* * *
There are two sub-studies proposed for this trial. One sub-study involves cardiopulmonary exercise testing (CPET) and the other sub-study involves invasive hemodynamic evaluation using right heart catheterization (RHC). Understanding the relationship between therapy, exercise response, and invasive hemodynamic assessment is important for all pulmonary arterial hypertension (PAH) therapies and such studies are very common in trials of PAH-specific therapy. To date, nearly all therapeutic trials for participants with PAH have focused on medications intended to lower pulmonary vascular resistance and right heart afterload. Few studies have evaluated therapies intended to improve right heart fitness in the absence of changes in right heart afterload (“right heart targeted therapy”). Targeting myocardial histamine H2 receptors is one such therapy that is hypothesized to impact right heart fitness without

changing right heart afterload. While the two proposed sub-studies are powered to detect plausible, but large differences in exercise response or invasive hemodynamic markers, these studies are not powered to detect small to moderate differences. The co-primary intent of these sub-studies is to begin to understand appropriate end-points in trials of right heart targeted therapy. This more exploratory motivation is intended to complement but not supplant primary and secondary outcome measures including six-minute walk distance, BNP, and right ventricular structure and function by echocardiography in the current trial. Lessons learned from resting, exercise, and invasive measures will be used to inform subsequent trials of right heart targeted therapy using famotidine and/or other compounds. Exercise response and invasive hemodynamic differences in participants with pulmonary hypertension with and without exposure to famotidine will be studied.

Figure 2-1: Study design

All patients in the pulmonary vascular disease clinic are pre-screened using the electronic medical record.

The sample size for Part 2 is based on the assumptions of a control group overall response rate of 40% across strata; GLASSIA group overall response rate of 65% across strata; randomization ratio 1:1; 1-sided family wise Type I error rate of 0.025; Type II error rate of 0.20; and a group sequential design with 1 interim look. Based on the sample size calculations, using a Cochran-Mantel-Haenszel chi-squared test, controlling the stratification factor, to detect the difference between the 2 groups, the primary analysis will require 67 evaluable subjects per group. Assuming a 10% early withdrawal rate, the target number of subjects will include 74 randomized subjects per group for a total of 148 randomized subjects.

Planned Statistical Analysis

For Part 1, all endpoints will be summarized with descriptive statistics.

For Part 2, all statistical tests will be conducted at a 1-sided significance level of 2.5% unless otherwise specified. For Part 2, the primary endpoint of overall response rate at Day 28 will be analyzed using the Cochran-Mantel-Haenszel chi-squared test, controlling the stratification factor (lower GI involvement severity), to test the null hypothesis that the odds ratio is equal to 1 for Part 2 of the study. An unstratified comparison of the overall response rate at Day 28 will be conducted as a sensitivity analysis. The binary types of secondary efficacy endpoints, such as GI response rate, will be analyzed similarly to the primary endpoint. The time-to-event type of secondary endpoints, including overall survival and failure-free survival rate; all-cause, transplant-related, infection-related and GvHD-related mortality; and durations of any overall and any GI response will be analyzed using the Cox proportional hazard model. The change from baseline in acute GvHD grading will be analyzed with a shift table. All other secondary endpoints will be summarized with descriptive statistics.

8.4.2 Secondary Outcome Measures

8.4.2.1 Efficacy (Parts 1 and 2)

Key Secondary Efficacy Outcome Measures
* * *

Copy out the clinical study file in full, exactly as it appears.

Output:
There are two sub-studies proposed for this trial. One sub-study involves cardiopulmonary exercise testing (CPET) and the other sub-study involves invasive hemodynamic evaluation using right heart catheterization (RHC). Understanding the relationship between therapy, exercise response, and invasive hemodynamic assessment is important for all pulmonary arterial hypertension (PAH) therapies and such studies are very common in trials of PAH-specific therapy. To date, nearly all therapeutic trials for participants with PAH have focused on medications intended to lower pulmonary vascular resistance and right heart afterload. Few studies have evaluated therapies intended to improve right heart fitness in the absence of changes in right heart afterload (“right heart targeted therapy”). Targeting myocardial histamine H2 receptors is one such therapy that is hypothesized to impact right heart fitness without

changing right heart afterload. While the two proposed sub-studies are powered to detect plausible, but large differences in exercise response or invasive hemodynamic markers, these studies are not powered to detect small to moderate differences. The co-primary intent of these sub-studies is to begin to understand appropriate end-points in trials of right heart targeted therapy. This more exploratory motivation is intended to complement but not supplant primary and secondary outcome measures including six-minute walk distance, BNP, and right ventricular structure and function by echocardiography in the current trial. Lessons learned from resting, exercise, and invasive measures will be used to inform subsequent trials of right heart targeted therapy using famotidine and/or other compounds. Exercise response and invasive hemodynamic differences in participants with pulmonary hypertension with and without exposure to famotidine will be studied.

Figure 2-1: Study design

All patients in the pulmonary vascular disease clinic are pre-screened using the electronic medical record.

The sample size for Part 2 is based on the assumptions of a control group overall response rate of 40% across strata; GLASSIA group overall response rate of 65% across strata; randomization ratio 1:1; 1-sided family wise Type I error rate of 0.025; Type II error rate of 0.20; and a group sequential design with 1 interim look. Based on the sample size calculations, using a Cochran-Mantel-Haenszel chi-squared test, controlling the stratification factor, to detect the difference between the 2 groups, the primary analysis will require 67 evaluable subjects per group. Assuming a 10% early withdrawal rate, the target number of subjects will include 74 randomized subjects per group for a total of 148 randomized subjects.

Planned Statistical Analysis

For Part 1, all endpoints will be summarized with descriptive statistics.

For Part 2, all statistical tests will be conducted at a 1-sided significance level of 2.5% unless otherwise specified. For Part 2, the primary endpoint of overall response rate at Day 28 will be analyzed using the Cochran-Mantel-Haenszel chi-squared test, controlling the stratification factor (lower GI involvement severity), to test the null hypothesis that the odds ratio is equal to 1 for Part 2 of the study. An unstratified comparison of the overall response rate at Day 28 will be conducted as a sensitivity analysis. The binary types of secondary efficacy endpoints, such as GI response rate, will be analyzed similarly to the primary endpoint. The time-to-event type of secondary endpoints, including overall survival and failure-free survival rate; all-cause, transplant-related, infection-related and GvHD-related mortality; and durations of any overall and any GI response will be analyzed using the Cox proportional hazard model. The change from baseline in acute GvHD grading will be analyzed with a shift table. All other secondary endpoints will be summarized with descriptive statistics.

8.4.2 Secondary Outcome Measures

8.4.2.1 Efficacy (Parts 1 and 2)

Key Secondary Efficacy Outcome Measures